6. Know the terrain. Know where fences, gullies, and rocks may be hidden. Beware of open bodies of water and thin ice.
  7. Avoid driving at night and in bad weather. A single strand of barbed wire is hard to see.
  8. Remember that the loud noise generated by the snowmobile may prevent hearing approaching trains and cars. Be alert.
  9. On long trips, travel in groups. In case of emergencies, someone can go for help.
  10. Never drink intoxicating beverages and drive at the same time.

What not to do when driving!

December 28, 2012

Check out what not to do when driving:

Hockey, Sledding, and Tobogganing

This is an excerpt from the article, “CPSC Issures Safety Tips On Winter Sports.”  For more information please visit

CPSC Issues Safety Tips On Winter Sports

Hockey. Hockey-related injuries recorded by the Commission include ice, street, field, and gym hockey. A major hazard in injuries associated with hockey was poor or ill fitting equipment and, in some cases, no equipment at all. During practice and fun sessions, young hockey players did not bother to wear face masks, helmets, or gloves, and were injured seriously. Poor sportsmanship also played a prominent role in hockey injuries. Players hit other players and bystanders who happened to get in the way.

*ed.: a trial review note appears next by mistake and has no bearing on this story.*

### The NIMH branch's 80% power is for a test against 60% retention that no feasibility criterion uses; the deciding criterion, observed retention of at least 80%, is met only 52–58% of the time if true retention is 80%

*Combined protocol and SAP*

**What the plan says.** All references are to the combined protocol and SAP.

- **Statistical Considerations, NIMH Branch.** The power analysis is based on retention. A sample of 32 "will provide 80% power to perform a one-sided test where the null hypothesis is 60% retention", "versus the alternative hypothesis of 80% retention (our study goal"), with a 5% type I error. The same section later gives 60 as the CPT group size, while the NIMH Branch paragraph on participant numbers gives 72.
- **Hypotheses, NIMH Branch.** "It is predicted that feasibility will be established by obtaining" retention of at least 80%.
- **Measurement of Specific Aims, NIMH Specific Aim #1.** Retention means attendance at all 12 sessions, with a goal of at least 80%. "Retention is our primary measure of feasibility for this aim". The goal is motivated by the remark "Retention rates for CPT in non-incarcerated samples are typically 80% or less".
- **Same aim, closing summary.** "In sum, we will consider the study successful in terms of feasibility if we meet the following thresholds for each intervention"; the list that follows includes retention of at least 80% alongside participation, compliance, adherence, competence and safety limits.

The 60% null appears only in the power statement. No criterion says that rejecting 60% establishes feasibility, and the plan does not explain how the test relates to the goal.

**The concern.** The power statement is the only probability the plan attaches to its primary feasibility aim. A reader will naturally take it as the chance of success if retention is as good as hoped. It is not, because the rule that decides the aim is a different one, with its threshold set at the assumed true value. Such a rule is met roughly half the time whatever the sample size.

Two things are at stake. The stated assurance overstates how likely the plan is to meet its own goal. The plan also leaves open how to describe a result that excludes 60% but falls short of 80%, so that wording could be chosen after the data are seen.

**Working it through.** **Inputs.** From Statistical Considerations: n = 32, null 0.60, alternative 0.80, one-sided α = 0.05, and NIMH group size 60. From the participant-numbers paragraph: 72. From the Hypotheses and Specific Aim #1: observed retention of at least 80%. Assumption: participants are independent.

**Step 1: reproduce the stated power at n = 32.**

Sledding. Never sled on the street or on hills that lead directly into the street. Numerous accidents occurred when sledders hit bumps, curbs, or rammed a car. Also, never hook rides on the bumpers of cars.

Tobogganing. The most important advice for toboganners is to keep hands, arms, and legs inside to avoid limb injuries.

Holiday Toy Safety Video

Take a look at these top holiday toy safety tips.  This video is courtesy of

Safety Tips on Winter Sports – Part 2

December 27, 2012

This is an excerpt from the article, “CPSC Issures Safety Tips On Winter Sports.”  For more information please visit